(or) Exhausted PA Mother Wins Lengthy Battle with Son, Lives to Tell About It
(or) Chapter VIII: In Which Little Johnny Breaks a Bad Habit
Once upon a time, perhaps nine months ago, a small boy whom we shall call Johnny suddenly contracted the habit of nail biting. Bad. Perhaps he first copied the habit from a friend, just for fun—and all of a sudden whenever he was bored he was gnawing away. His fingernails lost all of their white and some of their pink. Once in a while they bled.
This went on for weeks and weeks.
His mother was determined to stop him before it got worse, before he ended up with half nails and a bad habit for the rest of his natural life. She and his father tried plan after plan, all excellent ideas even though they didn’t work [cough], and finally found one that did. Please to observe:
Plan A: In which we try Strong Language
STOP BITING!! I MEAN NOW!! Okay, that’s not working—
Plan B: In which we offer a Powerful Incentive
Johnny’s parents promised him an entire Lego set if he could stop biting for good. This formed the backdrop for all their succeeding plans, and culminated in success; but it was not nearly enough by itself.
Plan C: In which we apply Nasty-flavored Nail Polish
His mother was sure this would work, but it did not. She had to apply it numerous times a day (so hard to remember and enforce), and it would wash off when she didn’t realize it, or Johnny would chew till it didn’t taste bad anymore. Perhaps she chose too weak a variety, but she worried that getting something stronger might burn his eyes or mouth.
Plan D: In which we launch out on our own with Rubber Bands
His father volunteered this one as a team effort, since he had been breaking the habit himself for the last 25 years. He and Johnny each wore a rubber band around his wrist. Anyone in the family who saw them biting their nails was free to pull the rubber band, snapping it against their wrist. This was cause for great joy for several days, and then… well… little Johnny took his band off.
Plan E: In which we provide Melty Beads
His parents decided to offer an alternate chew toy, so they pulled out a stash of melty beads—you know, those little craft rings that you put in patterns on a pegboard and then iron? All three of their little Johnnies began to love chewing these. They bit them into all sorts of fun shapes. This helped, but sometimes the Johnny in question didn’t have one in his mouth and it was too far to run get one…
Plan F: In which, running out of options, we fall back on the “Ick Factor”
“I mean, think about what you’re eating, trapped under that nail!!” his mother ranted.
[No measurable impression formed on Johnny’s mind]
Plan G: In which our strength is failing, but we attempt The One Nail Challenge
“Alright, Johnny,” his parents coaxed, “Let’s see if you can grow us a thumbnail. You can bite any of your other nails for a few days, just not your thumbnail. If you can grow us a thumbnail you can earn a dollar.”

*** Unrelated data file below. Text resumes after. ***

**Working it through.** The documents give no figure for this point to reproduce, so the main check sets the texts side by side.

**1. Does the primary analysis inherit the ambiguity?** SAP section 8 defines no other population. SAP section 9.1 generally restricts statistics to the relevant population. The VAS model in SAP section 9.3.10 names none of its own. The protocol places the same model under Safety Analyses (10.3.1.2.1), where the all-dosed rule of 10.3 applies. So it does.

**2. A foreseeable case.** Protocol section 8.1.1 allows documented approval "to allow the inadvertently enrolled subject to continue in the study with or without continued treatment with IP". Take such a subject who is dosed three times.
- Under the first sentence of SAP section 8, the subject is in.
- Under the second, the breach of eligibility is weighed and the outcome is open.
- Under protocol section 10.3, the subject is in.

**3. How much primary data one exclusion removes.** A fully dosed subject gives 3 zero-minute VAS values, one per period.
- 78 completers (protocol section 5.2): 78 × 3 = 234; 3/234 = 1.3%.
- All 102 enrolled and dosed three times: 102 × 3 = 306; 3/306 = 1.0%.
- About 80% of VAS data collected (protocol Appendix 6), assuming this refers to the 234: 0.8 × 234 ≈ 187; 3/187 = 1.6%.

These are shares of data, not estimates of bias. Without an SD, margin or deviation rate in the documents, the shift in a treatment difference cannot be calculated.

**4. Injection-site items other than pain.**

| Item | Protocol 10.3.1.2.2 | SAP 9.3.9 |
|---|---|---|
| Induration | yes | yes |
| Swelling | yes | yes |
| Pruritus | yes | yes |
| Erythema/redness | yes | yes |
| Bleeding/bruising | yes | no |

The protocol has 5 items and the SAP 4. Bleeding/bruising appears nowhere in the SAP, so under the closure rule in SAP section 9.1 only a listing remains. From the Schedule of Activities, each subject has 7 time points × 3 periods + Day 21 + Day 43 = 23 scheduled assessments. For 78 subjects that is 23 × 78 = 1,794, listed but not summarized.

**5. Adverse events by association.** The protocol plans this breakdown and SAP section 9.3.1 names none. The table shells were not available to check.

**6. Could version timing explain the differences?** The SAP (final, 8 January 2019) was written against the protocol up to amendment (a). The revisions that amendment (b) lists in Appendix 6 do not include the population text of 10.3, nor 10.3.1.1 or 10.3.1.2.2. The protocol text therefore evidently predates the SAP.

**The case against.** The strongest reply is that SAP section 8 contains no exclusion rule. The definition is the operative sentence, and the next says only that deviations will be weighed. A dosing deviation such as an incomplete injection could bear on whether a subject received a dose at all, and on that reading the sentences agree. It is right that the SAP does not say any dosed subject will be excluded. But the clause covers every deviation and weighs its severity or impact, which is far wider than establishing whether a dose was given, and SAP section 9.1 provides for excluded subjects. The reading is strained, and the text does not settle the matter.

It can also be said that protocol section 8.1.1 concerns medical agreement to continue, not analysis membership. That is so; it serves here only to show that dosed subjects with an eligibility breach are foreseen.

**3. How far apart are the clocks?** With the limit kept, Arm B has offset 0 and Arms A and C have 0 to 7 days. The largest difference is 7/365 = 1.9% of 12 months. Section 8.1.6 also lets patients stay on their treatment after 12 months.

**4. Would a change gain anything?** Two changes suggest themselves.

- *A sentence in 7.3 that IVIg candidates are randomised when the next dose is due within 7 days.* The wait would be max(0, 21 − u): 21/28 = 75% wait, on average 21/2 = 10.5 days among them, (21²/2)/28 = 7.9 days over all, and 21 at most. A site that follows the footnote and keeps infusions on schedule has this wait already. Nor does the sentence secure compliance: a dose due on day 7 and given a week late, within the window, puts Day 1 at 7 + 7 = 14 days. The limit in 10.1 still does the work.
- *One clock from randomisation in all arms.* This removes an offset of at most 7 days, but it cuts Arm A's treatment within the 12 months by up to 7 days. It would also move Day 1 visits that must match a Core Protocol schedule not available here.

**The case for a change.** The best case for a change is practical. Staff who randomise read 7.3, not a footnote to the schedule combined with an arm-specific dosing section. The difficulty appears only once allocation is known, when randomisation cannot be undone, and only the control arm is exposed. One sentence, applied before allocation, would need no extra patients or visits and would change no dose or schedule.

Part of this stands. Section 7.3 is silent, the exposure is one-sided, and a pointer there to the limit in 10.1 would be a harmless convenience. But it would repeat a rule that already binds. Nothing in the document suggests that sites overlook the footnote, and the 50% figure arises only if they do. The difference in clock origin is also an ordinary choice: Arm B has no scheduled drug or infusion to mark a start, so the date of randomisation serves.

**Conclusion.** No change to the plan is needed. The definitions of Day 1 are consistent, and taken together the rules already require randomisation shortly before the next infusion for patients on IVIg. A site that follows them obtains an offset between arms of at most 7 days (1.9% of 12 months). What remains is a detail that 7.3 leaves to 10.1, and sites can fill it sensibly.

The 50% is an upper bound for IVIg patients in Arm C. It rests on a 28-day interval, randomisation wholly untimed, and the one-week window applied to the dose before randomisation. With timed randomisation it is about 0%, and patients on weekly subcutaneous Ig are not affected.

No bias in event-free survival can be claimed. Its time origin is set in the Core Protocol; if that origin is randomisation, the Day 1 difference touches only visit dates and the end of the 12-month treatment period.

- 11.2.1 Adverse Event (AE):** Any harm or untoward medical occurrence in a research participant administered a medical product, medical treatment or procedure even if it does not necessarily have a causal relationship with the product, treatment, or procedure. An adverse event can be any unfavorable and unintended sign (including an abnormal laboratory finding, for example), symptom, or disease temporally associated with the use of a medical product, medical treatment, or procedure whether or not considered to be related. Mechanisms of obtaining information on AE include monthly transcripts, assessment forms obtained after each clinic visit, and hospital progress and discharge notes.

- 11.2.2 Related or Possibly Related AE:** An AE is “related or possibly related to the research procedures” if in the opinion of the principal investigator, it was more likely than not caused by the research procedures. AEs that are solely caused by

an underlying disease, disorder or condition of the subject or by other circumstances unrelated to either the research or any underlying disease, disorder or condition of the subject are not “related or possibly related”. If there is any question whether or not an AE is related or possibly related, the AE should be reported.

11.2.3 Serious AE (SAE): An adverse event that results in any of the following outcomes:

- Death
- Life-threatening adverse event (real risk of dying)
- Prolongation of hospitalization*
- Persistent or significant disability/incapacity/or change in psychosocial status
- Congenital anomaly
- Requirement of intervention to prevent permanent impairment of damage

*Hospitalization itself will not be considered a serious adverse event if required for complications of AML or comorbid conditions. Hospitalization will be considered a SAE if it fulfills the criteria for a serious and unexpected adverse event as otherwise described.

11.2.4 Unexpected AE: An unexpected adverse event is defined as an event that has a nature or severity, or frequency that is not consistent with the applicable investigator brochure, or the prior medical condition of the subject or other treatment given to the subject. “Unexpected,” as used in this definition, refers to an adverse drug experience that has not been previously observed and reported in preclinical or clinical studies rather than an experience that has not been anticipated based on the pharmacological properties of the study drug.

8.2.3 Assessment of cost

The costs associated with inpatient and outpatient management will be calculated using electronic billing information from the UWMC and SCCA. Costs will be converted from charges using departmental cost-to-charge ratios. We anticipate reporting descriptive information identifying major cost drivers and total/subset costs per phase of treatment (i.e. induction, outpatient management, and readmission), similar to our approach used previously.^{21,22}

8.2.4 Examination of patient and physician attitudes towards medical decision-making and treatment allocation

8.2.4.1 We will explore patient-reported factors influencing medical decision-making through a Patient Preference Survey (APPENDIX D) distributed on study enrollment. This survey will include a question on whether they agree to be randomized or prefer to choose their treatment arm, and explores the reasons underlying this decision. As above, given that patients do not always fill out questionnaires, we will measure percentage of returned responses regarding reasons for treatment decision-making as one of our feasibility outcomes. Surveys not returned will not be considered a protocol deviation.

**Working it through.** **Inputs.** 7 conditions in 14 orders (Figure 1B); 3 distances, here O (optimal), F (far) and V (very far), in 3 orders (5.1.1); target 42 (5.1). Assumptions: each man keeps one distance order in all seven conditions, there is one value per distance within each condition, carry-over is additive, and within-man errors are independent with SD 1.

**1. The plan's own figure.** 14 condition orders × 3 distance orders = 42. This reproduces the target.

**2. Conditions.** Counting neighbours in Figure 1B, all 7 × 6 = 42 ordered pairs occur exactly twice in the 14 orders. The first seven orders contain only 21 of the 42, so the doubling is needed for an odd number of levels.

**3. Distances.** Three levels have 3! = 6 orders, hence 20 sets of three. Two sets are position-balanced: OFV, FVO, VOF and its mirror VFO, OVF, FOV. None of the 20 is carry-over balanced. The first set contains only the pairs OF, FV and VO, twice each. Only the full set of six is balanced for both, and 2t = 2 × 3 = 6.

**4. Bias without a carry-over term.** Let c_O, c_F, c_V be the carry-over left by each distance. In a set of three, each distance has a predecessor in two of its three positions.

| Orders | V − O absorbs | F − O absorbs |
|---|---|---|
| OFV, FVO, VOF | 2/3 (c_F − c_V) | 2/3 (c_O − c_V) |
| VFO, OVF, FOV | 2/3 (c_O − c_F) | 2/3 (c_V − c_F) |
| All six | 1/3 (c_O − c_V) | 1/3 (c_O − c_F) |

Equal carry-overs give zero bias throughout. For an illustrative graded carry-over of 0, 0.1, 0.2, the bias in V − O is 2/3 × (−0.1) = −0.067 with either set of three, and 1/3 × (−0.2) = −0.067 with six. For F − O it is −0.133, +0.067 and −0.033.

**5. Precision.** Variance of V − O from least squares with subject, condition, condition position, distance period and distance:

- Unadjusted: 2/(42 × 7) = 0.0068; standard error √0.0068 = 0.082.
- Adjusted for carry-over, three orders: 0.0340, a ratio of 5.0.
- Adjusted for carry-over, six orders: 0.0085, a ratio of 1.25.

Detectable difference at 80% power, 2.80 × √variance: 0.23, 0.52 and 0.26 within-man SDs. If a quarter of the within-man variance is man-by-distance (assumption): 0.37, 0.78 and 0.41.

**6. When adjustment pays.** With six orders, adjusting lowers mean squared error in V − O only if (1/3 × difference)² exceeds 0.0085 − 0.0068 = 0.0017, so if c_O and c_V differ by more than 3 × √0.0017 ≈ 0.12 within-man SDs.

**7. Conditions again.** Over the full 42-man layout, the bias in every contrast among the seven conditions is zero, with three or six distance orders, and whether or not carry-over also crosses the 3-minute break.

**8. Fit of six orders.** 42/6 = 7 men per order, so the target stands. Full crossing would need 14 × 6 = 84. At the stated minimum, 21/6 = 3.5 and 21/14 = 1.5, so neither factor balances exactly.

For three days, the thumbnail was sacred—just long enough for it to pause and take a deep breath—and then the nibbling started again.
Plan H: In which we are endowed with a stroke of genius: Blue Nail Polish
Johnny’s mother bought ordinary nail polish and painted all ten nails bright blue—the color Johnny picked out. His brother could not believe how girlish this looked, but Johnny thought it was quite handsome: a once-in-a-lifetime opportunity for this Mennonite kid. His mother told him two things—First, that it would probably make him sick if he ate it. And second, that beneath the blue a surprise was growing: REAL. NAILS.
This is the one part of the affair on which she does not reflect with satisfaction: She is not sure if a falsehood was involved or not. Would it make Johnny sick? Certainly in quantity. If he had been an obsessive biter, driven by need, she would have felt worse introducing any sense of danger. She didn’t dwell on it, honest. But the truth is, Johnny didn’t want to stop biting… until a small, a very small safety hazard convinced him to.
For some time, she could not tell if Plan H was working. She just painted the polish on again when it began to wear off, once every few days. She kept talking about the two facets: sickness and surprise. He never worried about it; he never stressed or obsessed. He just stopped. One week, two weeks—and his mother saw that he had pink growing up from the bottom of the nail, below the blue. Soon after that, she found that his nails’ top edges were perfectly smooth.
Shrieks of joy.
When at last they allowed the polish to wear off, little Johnny was so proud of those white nails. (So was his mother.)
He had one regression, returning home from a long and boring road trip with decimated digits. His mother just painted them blue again, and repeated the training process (shorter this time). That was the only setback he had, and he was done.
At the time of this writing, it’s two months post-treatment and Johnny’s got the loveliest nails… his mom can’t get used to trimming them.
He sure loves that Lego set.
What’s the hardest habit you’ve had to help your child break? How did you do it?